There is despair. A loss of hope that things may improve. This can be easy to experience when you are continually reminded by others (or by yourself)that things will not improve, there is no cure, and grief can be your constant companion.

The symptoms may differ slightly to greatly when comparing different chronic illnesses, but the ‘ignored’ symptoms can be seen across the board in Diabetes, Multiple Sclerosis, Alzheimer’s and more. They can be included in an extensive list of diseases that are able and do change the course of one’s life. Whether slowly or overnight.

But, I think that there is one symptom that is unique to people with PD in terms of being invisible.

Joy.

JOY?!?

Diabetes, MS, Alzheimer’s and others cannot be blamed for taking away your smile. Not literally. We can allow anything to rob us of joy, to rob us of a reason to smile. But, only PD (as I know it) can literally take your smile away, causing you to appear to others as sad, depressed, sorrowful, and/or full of despair. You aren’t but others think you are. This is due to the face muscles losing their ability to work properly resulting in the inability to smile. In turn, you can feel one way and actually appear another. People don’t see the joy because it’s hiding in the muscles that are concealing your smile.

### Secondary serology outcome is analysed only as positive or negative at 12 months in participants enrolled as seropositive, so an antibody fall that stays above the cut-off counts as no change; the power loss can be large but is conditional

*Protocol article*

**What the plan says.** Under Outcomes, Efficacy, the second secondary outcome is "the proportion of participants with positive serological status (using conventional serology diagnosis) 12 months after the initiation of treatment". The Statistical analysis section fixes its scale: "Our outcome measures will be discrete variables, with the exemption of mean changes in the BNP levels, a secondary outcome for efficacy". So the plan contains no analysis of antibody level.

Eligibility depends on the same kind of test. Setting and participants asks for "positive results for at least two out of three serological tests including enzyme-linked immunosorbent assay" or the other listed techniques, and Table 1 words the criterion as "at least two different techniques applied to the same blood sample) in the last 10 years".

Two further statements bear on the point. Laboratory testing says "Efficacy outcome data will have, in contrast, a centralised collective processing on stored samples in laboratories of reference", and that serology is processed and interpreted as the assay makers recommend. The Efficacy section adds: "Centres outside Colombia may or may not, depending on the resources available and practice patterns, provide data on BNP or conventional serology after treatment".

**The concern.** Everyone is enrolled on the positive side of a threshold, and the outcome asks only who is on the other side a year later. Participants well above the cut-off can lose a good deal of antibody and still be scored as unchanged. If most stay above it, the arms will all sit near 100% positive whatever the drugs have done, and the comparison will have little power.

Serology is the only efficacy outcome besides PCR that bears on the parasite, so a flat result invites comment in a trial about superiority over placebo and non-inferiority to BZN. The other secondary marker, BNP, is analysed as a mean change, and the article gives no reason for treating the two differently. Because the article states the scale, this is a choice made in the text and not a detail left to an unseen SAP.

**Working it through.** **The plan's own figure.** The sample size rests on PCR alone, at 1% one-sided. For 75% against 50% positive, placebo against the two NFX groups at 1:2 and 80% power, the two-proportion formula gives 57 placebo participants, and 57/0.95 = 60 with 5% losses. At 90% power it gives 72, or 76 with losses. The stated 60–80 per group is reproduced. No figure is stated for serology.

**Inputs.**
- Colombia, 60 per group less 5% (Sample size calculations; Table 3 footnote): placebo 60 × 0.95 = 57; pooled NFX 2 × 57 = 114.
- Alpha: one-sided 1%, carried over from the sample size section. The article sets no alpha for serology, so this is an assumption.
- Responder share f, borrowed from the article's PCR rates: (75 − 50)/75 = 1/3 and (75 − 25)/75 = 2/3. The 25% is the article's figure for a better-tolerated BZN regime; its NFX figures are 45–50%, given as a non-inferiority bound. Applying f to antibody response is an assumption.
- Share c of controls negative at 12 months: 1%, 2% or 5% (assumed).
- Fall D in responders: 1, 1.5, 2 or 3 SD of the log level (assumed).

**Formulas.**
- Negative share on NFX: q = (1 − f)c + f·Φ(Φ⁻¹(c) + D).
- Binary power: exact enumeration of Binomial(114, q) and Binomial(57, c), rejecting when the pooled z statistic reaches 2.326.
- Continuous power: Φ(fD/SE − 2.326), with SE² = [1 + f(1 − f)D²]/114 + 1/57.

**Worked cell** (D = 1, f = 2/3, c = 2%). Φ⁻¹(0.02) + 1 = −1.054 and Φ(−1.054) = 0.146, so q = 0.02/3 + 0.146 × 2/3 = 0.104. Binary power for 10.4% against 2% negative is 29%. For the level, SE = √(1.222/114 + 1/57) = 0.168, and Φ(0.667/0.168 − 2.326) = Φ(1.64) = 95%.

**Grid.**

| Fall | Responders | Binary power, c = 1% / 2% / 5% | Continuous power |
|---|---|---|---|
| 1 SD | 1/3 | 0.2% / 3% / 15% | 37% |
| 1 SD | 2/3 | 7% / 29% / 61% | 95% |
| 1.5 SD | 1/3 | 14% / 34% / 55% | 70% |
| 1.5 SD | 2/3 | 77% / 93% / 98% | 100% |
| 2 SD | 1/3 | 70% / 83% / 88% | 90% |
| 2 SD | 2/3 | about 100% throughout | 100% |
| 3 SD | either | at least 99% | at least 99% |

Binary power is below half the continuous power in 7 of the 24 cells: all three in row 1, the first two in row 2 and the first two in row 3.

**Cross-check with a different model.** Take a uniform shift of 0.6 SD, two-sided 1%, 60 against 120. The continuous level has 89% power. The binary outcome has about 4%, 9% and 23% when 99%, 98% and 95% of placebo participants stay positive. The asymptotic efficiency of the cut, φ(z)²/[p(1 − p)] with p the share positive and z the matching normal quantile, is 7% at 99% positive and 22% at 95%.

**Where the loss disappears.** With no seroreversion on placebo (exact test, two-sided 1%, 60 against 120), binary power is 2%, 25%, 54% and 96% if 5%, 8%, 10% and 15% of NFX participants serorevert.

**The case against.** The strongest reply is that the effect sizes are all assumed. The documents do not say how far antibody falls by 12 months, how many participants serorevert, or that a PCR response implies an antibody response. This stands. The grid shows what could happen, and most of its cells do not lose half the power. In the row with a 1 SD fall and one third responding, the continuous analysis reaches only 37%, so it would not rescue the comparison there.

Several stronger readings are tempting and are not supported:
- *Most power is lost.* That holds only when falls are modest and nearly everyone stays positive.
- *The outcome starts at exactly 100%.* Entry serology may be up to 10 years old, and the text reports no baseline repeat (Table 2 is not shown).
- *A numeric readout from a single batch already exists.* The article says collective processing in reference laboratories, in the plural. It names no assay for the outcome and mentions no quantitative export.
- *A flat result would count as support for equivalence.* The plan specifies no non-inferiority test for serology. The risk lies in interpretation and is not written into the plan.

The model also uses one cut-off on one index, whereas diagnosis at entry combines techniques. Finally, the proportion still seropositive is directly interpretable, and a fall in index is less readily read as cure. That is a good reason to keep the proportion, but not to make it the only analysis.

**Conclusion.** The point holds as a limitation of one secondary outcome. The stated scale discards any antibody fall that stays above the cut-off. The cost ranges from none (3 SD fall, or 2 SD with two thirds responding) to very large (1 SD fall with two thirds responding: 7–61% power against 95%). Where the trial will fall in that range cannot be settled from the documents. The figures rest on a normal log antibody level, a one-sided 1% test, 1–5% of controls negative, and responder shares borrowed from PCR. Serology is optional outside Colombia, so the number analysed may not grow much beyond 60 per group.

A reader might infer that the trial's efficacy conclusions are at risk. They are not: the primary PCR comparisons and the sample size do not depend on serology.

I have honestly heard the following comments by strangers and friends/family, with or without PD alike:

– Don’t look so sad! (I include an exclamation because they did in their delivery.

– What’s wrong?

– You look like your mother died! (Again… delivery.)

– Why do you look so depressed?

– Cheer up. Things can’t be that bad.

I have learned (from having PD) that people with the disease can appear to be ‘drunk’, so when you’re about to judge someone who is acting ‘different’ – stop.

I have learned (from having PD) that not only is each day different, but one moment to the next can change, especially if your’e medications are wearing off. You can be running with your grandson one moment and tripping and falling the next. Yes, that’s how fast it can sometimes happen.

I have learned (from having PD) that if a person is not smiling, it doesn’t mean they are depressed, sad, or the like. They may very well be in a better state of mind than you are. So about making those mood observations above – just don’t.

Instead, have a seat. Sit and talk to me and tell me about your day. Tell me about your grandchildren. Ask me about the flowers I planted yesterday or the birds I saw. Tell me about my family. I will more than likely smile. Maybe cry, depending on what comes up. But I can guarantee, the joy will be there just the same.

Another Day on the Journey with Parkinson’s

another day
another handful of pills
another day masked with pain

shaking
tripping over my own two feet
choking on nothing
being told to speak up
being told to ‘Smile!’
wanting to scream,
“I am yelling! I am smiling!”
but they think I can do better
they think I am not trying hard enough
they’re wrong

I am
doing my best

trying so hard to maintain
to hang in there
but some days
are so
hard

the shadows of despair
cling to my heels
darkness clamors for my joy
and seeks to destroy
my happiness
it beckons me to come
to give up
to give in
to the pain
that wreaks havoc within soul

oh soul,
disheartened heart,
despairing spirit

I will
rest in His arms
and wait patiently for Him
that I might
boast in Him
boast of His goodness
His faithfulness

the afflicted will hear
the afflicted will be delivered from
all
their fears

happy is the one
who makes You
their refuge